Disability organizations are tackling insurance limitations on wheelchairs and mobility aids through grants and legal action
Health insurance is supposed to protect us from high medical costs. What happens when it doesn’t?
“We had to buy my daughter’s first wheelchair out of pocket because there were very long trips back and forth with the insurance company,” Olya Schumacher said. “We waited a year, and my child needed mobility.”
Olya’s seven-year-old daughter, Kaitlyn, was born with spina bifida, a birth defect that affects the spine and spinal cord. Spina bifida is often called a ‘snowflake’ condition – because it affects everyone differently. However, one commonality is that many people with SB, including Kaitlyn, use durable medical equipment, such as wheelchairs, crutches, and braces.
“Sometimes families and people with disabilities feel that even though there is access through a Medicaid and insurance program to certain medical equipment, they are often very limited in their choices. And they are limited by the funding provided by insurance,” Olya said.
The Schumachers have seen and encountered what many people do: strict limitations, high coinsurance, and long wait times for their insurance when applying for Durable Medical Equipment Coverage, or DME.
“A lot of times the insurance company will say, ‘Well, if we approve the wheelchair, we won’t approve the crutches,’ Olya said, ‘because a child may be able to partially walk on crutches and everyone knows that standing is very important for bone growth.”
Nick Heilig, who has spina bifida, says for him getting parts replaced on his wheelchair or getting new equipment has also been a long and expensive process.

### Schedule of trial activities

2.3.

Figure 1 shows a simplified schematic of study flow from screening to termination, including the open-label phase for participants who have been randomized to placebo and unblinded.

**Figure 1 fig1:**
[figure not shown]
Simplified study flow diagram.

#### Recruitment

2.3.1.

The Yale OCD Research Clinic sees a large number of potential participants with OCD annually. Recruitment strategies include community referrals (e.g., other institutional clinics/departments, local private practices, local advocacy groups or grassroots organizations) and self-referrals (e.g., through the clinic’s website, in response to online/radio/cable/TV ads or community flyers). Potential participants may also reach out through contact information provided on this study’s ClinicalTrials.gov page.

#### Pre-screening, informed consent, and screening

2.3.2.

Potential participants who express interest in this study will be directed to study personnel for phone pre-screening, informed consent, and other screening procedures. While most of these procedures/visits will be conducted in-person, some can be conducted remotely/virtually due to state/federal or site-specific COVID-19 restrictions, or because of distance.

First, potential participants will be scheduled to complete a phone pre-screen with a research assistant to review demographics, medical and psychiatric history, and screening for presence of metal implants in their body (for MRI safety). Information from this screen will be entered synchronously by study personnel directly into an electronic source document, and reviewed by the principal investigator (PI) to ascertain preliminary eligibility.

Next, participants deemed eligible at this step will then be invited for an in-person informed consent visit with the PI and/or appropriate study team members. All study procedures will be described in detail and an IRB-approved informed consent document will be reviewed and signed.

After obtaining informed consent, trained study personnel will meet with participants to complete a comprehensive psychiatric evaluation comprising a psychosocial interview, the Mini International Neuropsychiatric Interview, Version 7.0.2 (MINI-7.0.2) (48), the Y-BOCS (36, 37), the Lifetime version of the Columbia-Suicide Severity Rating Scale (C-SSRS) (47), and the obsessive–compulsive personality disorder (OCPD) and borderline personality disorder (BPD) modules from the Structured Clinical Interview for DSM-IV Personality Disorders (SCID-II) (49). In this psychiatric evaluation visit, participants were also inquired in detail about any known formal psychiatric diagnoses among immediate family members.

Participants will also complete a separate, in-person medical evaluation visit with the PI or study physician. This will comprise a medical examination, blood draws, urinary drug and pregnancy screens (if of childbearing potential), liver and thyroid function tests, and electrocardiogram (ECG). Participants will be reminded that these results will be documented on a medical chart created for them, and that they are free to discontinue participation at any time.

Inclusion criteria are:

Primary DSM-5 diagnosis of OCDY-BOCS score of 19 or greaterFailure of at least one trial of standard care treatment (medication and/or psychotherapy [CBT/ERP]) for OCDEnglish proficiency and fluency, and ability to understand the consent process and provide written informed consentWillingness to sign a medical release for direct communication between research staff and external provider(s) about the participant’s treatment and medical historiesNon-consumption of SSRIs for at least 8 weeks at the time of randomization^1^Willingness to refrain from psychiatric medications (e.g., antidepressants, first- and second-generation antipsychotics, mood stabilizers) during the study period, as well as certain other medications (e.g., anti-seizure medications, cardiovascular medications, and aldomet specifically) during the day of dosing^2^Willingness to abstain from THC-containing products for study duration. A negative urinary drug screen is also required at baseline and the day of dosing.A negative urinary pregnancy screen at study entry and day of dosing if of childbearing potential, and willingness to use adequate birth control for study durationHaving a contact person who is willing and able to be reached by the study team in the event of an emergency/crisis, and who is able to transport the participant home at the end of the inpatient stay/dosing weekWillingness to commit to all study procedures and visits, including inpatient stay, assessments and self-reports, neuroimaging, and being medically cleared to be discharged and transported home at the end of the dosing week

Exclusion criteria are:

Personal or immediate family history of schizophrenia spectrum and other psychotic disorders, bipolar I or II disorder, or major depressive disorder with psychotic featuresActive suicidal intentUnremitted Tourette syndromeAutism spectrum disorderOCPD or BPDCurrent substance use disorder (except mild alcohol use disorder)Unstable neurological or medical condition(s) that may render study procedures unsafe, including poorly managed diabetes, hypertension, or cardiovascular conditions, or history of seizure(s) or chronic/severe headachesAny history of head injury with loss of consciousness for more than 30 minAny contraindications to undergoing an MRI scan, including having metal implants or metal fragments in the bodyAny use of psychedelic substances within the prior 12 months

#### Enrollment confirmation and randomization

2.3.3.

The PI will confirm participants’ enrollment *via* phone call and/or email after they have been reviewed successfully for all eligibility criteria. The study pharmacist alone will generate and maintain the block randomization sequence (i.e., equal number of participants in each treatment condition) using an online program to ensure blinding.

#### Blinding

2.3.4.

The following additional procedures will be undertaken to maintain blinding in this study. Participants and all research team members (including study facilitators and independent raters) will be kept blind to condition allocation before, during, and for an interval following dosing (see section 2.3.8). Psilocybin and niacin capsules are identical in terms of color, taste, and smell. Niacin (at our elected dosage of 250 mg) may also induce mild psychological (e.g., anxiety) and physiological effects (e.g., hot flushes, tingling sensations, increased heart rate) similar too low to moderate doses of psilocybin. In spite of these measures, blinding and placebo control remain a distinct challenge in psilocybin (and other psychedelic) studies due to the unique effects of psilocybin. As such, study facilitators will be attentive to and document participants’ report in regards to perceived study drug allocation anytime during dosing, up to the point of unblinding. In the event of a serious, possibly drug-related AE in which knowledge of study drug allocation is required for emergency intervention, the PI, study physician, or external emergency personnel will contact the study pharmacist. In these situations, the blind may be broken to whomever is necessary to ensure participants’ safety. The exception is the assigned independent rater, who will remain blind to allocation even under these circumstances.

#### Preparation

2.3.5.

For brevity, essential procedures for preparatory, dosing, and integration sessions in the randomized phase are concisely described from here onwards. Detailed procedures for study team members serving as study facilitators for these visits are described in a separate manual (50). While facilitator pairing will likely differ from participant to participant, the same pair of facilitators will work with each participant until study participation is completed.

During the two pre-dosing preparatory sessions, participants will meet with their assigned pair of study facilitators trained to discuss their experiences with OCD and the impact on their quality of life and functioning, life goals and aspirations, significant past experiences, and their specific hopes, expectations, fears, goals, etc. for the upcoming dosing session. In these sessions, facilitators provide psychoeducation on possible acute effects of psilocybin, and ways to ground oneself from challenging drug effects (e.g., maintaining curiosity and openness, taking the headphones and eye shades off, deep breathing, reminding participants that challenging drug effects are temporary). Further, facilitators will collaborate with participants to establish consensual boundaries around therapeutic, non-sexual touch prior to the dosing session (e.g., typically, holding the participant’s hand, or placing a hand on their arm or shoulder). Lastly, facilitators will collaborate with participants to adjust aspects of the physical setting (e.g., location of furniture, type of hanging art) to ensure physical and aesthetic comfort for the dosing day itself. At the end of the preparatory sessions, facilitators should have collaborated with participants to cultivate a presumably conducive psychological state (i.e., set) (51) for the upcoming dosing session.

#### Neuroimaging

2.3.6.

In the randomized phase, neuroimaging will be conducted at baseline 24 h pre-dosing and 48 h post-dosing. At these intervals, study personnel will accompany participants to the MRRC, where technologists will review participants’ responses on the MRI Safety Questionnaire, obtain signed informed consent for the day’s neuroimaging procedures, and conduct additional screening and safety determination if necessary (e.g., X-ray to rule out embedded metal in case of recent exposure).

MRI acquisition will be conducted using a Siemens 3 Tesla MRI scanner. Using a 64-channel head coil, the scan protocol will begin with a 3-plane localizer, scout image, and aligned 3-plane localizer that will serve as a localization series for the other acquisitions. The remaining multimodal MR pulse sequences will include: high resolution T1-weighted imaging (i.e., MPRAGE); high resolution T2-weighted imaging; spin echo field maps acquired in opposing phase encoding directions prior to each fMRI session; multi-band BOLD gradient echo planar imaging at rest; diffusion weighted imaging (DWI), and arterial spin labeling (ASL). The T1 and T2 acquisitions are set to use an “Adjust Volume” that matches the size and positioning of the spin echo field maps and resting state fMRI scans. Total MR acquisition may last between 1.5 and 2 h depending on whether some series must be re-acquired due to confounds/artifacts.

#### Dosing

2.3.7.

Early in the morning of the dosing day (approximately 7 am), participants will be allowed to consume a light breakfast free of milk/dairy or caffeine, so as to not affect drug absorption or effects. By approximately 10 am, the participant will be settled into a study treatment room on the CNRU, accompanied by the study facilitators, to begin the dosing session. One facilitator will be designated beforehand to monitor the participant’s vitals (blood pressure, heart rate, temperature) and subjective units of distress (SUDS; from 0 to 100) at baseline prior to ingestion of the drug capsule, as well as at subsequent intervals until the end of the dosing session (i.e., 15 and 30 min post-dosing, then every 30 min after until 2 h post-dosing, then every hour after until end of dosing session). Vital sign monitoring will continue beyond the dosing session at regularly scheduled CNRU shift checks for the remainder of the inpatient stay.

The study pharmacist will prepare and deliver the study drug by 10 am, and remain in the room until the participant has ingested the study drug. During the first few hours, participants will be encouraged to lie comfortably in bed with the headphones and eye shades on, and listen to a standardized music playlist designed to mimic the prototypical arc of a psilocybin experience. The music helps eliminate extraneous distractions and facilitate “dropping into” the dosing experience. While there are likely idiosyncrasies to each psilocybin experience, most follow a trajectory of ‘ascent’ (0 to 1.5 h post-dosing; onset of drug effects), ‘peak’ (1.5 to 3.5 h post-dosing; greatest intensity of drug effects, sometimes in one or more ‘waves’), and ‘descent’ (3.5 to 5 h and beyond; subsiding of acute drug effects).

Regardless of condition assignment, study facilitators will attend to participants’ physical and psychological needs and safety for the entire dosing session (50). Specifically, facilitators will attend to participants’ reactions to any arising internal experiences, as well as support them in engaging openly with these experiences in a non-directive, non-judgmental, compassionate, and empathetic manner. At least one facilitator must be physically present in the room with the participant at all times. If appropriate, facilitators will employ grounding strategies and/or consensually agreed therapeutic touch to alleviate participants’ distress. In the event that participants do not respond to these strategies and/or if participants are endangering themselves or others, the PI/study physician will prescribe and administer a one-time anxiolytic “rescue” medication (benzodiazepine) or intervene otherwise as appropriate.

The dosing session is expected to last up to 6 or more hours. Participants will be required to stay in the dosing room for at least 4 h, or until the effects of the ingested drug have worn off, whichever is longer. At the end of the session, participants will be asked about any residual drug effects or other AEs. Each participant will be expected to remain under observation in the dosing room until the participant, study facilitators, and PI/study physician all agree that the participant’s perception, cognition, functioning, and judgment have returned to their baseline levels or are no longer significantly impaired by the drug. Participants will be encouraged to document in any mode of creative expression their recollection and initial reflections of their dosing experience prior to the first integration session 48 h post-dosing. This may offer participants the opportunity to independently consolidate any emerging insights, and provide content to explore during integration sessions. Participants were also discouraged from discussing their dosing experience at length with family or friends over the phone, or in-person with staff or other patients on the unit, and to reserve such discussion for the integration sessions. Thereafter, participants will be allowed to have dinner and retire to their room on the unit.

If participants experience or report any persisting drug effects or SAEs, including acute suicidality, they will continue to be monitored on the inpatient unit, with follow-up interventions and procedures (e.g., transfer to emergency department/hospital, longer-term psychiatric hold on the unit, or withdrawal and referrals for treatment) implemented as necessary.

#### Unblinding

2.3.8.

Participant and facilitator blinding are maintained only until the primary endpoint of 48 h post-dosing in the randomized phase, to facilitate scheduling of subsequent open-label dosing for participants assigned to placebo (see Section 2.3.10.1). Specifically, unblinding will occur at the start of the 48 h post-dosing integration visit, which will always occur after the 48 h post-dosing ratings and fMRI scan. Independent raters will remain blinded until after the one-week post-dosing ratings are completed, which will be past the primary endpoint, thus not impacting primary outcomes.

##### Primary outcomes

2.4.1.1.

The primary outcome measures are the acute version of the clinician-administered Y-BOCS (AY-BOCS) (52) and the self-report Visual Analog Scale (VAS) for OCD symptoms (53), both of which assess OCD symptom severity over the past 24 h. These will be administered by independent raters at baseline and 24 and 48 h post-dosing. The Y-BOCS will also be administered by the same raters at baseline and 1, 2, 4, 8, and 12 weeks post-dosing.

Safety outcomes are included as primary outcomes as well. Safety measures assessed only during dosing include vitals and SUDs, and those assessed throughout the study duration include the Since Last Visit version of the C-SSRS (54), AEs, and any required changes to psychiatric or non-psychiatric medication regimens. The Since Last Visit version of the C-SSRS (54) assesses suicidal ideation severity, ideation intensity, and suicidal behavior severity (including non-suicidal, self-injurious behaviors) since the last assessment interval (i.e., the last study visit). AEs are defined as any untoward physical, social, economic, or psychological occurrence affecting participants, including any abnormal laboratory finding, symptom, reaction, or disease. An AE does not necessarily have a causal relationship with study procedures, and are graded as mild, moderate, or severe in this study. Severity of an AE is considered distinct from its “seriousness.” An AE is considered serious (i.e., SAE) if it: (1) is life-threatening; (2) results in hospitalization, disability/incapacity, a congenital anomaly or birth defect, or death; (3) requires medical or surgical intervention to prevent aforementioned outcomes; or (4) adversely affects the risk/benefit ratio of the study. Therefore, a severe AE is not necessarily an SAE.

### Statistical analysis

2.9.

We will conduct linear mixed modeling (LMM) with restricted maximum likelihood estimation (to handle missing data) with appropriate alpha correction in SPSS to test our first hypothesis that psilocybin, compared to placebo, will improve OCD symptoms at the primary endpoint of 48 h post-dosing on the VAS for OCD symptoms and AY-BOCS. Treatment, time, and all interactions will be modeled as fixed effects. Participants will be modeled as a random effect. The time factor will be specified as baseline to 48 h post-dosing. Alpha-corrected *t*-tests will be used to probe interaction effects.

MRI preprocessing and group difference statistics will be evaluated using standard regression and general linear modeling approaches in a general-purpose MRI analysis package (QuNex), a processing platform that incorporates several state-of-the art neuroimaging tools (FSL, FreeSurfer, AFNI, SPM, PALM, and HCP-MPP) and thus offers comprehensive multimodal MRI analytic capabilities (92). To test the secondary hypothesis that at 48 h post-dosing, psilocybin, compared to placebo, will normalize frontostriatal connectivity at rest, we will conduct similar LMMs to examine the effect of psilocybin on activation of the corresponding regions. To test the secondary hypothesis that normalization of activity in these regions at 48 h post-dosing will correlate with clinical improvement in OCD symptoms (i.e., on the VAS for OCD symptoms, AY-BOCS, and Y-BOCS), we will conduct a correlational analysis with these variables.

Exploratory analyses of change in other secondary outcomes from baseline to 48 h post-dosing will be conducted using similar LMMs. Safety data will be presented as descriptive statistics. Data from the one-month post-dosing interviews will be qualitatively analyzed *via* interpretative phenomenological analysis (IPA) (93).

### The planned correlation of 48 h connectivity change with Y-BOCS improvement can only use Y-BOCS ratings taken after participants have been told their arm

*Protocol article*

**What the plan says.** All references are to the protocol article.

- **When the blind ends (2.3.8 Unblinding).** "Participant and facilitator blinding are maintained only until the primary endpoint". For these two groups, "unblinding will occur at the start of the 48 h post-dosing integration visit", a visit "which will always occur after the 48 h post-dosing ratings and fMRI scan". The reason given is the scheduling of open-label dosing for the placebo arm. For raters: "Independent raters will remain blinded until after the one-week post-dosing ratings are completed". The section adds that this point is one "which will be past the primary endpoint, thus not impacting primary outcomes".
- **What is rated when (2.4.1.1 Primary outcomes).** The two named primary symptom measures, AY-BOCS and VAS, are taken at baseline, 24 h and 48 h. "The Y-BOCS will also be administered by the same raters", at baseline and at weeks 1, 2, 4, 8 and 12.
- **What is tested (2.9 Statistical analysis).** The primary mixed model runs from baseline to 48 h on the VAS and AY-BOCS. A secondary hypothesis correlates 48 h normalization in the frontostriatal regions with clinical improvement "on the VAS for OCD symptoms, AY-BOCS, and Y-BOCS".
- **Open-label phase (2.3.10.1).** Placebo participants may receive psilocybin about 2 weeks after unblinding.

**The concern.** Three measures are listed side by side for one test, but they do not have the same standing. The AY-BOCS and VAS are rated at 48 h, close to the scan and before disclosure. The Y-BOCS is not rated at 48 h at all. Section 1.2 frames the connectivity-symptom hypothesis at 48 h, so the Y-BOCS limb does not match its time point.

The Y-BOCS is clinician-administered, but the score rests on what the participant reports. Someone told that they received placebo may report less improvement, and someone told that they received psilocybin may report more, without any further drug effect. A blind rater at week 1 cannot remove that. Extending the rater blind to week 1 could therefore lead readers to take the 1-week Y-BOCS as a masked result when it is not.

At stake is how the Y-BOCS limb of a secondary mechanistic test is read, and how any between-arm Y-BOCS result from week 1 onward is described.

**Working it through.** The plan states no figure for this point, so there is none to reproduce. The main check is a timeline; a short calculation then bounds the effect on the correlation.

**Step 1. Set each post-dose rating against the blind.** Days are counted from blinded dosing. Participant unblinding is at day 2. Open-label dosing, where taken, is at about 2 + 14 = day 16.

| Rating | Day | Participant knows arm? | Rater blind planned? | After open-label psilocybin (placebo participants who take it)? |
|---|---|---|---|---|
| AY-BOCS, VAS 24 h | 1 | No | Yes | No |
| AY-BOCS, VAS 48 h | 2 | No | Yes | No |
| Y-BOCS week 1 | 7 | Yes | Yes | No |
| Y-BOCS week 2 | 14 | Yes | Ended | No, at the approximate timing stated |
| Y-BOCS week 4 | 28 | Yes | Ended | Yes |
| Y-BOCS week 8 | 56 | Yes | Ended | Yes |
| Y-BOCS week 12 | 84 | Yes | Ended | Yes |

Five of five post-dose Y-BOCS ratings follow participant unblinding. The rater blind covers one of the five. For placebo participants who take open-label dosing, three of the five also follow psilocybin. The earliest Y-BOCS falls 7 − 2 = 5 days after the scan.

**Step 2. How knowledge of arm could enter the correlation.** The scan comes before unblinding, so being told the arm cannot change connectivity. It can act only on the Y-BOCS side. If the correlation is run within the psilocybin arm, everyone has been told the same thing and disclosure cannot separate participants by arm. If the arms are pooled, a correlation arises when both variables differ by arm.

“Basically braces for someone who is ambulatory and chairs and tires and things like that are part of our daily life,” Heilig said.
Sometimes even necessities are denied by insurance, and told it’s a “luxury.”
“It has always been a struggle. And it shouldn’t be. There are things we need that are different from those who don’t have lifelong medical barriers,” Heilig said.
“It’s not a scenario where me or anyone else is looking for handouts or anything like that. It’s just the facts as far as what’s needed,” Heilig added.
So locally, Heilig, the Schumachers, and many other families are tackling this barrier to accessing their community through Spina Bifida in western New York.
“Our hope is to raise funds so that we can provide, within the budget, medical equipment grants to offset some of these expenses that are not covered by insurance or government funding,” Olya said.
According to the Centers for Disease Control and Prevention, the estimated lifetime care cost for someone with SB, including care costs, is $791,900. A major cost for many people with SB is medical equipment.
Olya says their organization is currently able to provide grants of $200 to $300 for medical equipment and smaller grants for people in hospital who may need help with personal expenses like food. . They also hope to have a ready closet for equipment in the future.
“We have a common goal to make things better for each other. You know, for kids, for adults,” Heilig said.
In early September, WNY’s Spina Bifida raised over $11,000 at its first Walk and Roll event, not only to support grants, but also for its referral, education and outreach programs, as well as more support. wheelchair accessible community events.